Voter turnout is a very simple political concept but, set against the backdrop of a democratic society, its analysis should not be shallow or meagre. It often revolves around a percentage. Specifically, voter turnout is the percentage of the electorate that participates in an election and acts as a summary of participation.
On 15 December 2018, the Bengali daily Prothom Alo published a significant report. According to statistics from a number of previous polls, the highest number of votes was cast during the caretaker governments. However, there is an exception in 1991, when only almost 55 per cent vote was cast. The record shows the turnout of voters was high in the ninth parliamentary election in 2008. About 87 per cent of voters cast their vote. In the eighth election of 2001, around 75 per cent vote was cast and the BNP-Jamaat-e-Islami alliance won the election and formed the government. The seventh parliament election was held in June of 1996 under a caretaker government. The turnout of voters was 76 per cent. Awami League went to power, then. The turnout of voters was low in the 10th parliamentary election held on 5 January 2014 during the tenure of Awami League. Main political parties, including BNP, boycotted the election. Only 19 per cent vote was cast.
A satisfactory voter turnout is a sign of a credible election. In this regard, I would like to mention some focal strategies and steps in which electoral candidates or concerned someone can increase voter turnout in any election.
1) Increasing voters’ awareness: If people do not know that he is having an election, they are obviously not going to show up. For this, one can use social media to his/her advantage. Post multiple times on multiple social media sites about the election you are running and everything else that potential voters need to know. He can also send out flyers, print articles and run ads to further increase awareness.
2) May reach their voters anywhere on the planet as far as possible.
3) Addressing voters personally: Increase voter turnout by dividing the electorate into groups according to their behaviour and addressing them separately. A personalised approach can make all the difference. All eligible voters can be categorised according to their voting behaviour – and then specifically targeted. Categories can be “voters”, “non-voters” and “irregular voters”. Once expected voting behaviour has been established, voter information can be designed for each of the different groups. Voters can be thanked for voting in previous elections in the lead-up to the next one. Non-voters can receive information about what their vote can change before they get their poll card. Irregular voters can receive information about the reasons for low voter turnout which demonstrates an understanding of their concerns, thereby encouraging them to vote.
4) Creating an election website: To grab the attention of voters who have never before used their right to vote, one needs a central location where voters can find all information relating to the election as well as a feedback form: an electoral website.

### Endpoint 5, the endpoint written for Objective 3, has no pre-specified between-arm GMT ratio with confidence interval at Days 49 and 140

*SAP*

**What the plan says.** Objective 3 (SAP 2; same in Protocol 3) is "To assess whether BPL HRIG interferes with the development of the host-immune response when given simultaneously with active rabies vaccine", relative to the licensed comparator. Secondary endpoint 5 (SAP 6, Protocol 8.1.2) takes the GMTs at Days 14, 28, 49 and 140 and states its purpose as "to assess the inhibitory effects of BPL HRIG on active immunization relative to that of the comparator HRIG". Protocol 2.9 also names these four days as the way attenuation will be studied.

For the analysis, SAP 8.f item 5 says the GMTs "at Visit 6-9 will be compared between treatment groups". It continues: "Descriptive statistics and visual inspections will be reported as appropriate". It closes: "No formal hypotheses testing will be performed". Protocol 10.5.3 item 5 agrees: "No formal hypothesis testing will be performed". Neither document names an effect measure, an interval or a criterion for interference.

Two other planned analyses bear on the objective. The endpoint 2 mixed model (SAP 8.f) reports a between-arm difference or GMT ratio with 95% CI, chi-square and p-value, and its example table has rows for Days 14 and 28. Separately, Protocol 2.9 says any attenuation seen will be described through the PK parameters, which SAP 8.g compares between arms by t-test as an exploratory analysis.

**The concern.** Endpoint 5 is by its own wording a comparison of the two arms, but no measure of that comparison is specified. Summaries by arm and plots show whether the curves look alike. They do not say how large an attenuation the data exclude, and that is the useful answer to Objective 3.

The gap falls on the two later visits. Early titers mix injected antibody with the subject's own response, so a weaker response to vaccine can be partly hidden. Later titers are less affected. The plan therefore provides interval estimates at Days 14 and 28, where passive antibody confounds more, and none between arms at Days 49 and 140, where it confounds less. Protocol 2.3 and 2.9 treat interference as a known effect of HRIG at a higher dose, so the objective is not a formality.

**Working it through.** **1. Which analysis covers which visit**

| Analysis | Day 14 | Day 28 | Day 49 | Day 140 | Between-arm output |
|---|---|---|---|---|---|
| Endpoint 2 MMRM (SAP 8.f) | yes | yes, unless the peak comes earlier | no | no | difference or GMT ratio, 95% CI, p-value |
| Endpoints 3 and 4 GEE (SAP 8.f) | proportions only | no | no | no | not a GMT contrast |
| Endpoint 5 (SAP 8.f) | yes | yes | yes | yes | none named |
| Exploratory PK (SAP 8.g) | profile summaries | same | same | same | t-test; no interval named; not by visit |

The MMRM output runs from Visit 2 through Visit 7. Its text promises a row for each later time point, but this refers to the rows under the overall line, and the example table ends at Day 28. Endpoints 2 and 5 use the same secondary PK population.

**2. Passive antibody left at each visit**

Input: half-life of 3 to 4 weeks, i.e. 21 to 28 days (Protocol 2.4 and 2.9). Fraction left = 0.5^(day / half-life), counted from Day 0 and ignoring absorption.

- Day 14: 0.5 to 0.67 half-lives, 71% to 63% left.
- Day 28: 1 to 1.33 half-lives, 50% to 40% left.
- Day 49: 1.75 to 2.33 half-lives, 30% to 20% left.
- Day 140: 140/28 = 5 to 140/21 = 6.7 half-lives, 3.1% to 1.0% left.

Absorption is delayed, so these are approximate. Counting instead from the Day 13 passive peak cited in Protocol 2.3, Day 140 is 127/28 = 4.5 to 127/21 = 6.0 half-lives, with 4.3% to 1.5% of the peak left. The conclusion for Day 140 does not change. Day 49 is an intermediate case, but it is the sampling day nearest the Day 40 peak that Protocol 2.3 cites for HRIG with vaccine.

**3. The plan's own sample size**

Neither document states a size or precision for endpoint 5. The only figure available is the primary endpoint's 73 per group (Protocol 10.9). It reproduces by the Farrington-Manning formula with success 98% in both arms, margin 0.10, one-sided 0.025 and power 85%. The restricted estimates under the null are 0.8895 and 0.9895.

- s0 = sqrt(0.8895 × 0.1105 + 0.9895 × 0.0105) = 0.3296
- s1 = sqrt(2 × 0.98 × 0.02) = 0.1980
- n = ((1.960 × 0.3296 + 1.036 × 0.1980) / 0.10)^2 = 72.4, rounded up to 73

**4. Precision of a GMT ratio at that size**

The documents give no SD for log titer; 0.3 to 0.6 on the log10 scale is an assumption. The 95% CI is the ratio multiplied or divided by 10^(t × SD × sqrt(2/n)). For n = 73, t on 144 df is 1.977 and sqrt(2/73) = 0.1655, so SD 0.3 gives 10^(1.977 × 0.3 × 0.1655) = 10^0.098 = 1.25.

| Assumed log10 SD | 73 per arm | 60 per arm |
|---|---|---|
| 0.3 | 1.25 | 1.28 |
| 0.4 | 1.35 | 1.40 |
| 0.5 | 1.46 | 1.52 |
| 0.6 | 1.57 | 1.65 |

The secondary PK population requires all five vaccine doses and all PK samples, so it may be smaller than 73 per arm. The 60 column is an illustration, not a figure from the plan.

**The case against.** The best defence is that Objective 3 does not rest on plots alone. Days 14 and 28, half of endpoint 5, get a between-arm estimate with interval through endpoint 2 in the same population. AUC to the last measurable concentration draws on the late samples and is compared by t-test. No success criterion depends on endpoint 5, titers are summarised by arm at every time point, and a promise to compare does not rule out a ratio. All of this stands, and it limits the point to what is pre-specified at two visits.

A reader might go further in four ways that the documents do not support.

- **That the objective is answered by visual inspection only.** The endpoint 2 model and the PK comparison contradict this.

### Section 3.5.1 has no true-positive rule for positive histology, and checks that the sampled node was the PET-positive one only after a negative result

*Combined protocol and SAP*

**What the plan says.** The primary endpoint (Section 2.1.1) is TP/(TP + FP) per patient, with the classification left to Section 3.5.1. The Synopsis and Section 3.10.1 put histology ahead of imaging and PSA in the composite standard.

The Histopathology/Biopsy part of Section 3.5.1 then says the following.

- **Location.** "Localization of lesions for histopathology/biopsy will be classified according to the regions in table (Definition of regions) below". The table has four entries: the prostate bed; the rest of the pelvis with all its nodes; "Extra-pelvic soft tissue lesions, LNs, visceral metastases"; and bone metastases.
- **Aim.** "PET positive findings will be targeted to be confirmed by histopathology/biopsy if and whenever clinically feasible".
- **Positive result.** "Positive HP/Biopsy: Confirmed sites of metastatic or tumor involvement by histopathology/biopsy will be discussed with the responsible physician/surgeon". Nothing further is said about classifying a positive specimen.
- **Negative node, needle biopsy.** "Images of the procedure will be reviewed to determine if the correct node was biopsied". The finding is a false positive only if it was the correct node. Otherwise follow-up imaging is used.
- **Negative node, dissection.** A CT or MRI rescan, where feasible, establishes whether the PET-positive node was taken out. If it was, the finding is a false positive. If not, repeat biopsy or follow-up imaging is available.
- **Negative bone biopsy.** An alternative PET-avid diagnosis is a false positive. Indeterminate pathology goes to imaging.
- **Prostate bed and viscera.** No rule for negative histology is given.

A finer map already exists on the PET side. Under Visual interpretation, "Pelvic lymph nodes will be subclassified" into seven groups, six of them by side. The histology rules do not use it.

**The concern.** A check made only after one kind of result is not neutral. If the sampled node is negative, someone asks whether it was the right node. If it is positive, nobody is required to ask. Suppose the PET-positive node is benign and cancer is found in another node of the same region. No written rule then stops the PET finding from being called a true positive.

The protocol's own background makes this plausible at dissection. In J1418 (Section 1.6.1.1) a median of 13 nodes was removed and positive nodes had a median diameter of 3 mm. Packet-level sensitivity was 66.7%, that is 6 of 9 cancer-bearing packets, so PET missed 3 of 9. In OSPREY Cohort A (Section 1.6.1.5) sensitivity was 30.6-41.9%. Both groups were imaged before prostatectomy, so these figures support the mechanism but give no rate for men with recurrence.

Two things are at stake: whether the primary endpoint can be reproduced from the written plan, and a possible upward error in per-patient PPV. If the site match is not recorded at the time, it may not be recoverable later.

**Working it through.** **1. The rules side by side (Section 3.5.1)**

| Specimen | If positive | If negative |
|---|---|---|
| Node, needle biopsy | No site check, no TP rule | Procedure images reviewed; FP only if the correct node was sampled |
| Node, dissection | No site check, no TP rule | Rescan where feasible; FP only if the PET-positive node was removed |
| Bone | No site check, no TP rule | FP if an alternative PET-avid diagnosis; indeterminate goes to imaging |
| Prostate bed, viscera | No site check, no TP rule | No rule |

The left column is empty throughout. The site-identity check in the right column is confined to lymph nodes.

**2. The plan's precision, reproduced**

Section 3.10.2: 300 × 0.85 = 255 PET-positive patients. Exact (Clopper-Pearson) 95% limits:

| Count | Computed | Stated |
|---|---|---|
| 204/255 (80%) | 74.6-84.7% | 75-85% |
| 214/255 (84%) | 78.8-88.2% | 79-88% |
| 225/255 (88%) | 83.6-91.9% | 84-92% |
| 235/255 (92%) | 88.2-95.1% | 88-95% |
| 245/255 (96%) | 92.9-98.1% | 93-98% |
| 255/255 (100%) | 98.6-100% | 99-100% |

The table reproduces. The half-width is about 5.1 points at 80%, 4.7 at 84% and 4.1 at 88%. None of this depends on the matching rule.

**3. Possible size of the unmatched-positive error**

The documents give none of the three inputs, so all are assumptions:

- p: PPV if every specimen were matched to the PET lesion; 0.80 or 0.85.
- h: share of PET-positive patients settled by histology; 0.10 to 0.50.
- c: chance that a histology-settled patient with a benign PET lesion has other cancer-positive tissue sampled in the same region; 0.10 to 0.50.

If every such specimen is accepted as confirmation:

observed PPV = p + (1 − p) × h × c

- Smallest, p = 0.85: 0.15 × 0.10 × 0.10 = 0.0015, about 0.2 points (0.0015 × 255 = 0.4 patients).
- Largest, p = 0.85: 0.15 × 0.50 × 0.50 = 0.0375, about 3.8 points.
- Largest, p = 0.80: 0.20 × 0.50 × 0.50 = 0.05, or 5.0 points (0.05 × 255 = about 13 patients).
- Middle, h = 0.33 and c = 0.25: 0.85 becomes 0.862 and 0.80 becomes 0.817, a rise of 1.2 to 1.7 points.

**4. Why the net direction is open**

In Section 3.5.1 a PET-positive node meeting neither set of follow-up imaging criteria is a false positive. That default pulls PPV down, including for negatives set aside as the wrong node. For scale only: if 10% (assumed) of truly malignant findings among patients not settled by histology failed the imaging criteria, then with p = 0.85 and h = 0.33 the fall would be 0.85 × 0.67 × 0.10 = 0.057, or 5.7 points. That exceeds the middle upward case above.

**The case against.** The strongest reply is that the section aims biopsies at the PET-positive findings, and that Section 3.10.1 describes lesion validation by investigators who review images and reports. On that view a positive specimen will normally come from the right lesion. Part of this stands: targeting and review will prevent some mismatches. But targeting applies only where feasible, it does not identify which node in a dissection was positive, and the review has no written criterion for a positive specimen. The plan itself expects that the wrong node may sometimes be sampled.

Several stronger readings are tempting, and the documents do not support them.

6) Activating young voters: Significant and satisfactory commitments can activate young voters to cast their votes.
7) Creating a sense of belonging: Give voters a feeling of belonging. Messages, such as "everyone votes", trigger the feeling of wanting to take part and make change happen thereby increasing turnout. Examples from around the globe suggest that there is an increasing division between different voter groups. One example is General Election in the UK in 2015, where the increased disparity in voter turnout across different social classes was highlighted. A piece of research done by Ipsos MORI about how Britain voted in 2015 suggests that the election results do not represent all classes equally.
8) Creating election polls: Conducting a small survey in the middle of the election period will remind those who have not voted to do so. A poll sent directly to this group can increase turnout significantly.
9) Attracting voters by language: There are several reasons why voters may not feel engaged in an election: the most serious is “It doesn’t change anything anyway!” A big message lies behind this small sentence. If one listens to this message closely, at least part of it means, “I can’t change anything.” This is where one can reach one’s voters because it is all about addressing voters in a motivating manner.
10) Thanking voters: Say thank you for participating in the last election and emphasise that this election is an opportunity to help shape decision-making within your organisation.
11) Using campaign ambassadors: A message of encouragement to participate in the election from influential people is very effective. Well-connected people can motivate others to vote thereby increasing voter turnout. Campaign endorsements by celebrities are recently common in our country. Stars like Riaz, Ferdous, Moushumi, Anjona and Misha encourage eligible voters – often through the internet or social media – to take part in the election.
12) Providing sufficient resources in elections and ensuring voting is accessible.
13) Restoring rights for formerly incarcerated people.
14) Strengthening civics education in colleges and universities and explorations of sufficient voter education.
15) Designing smart and tiptop polling booths.
16) Offering rewards: Try to give out some incentive for those people who genuinely do not care about elections (and they do exist), to get them inside the voting booth. Small rewards like “I Voted” or “I am a hero” (for voters) stickers will do the trick.
17) Creating an official voting booth app.
The writer is the District Election Officer, Moulvibazar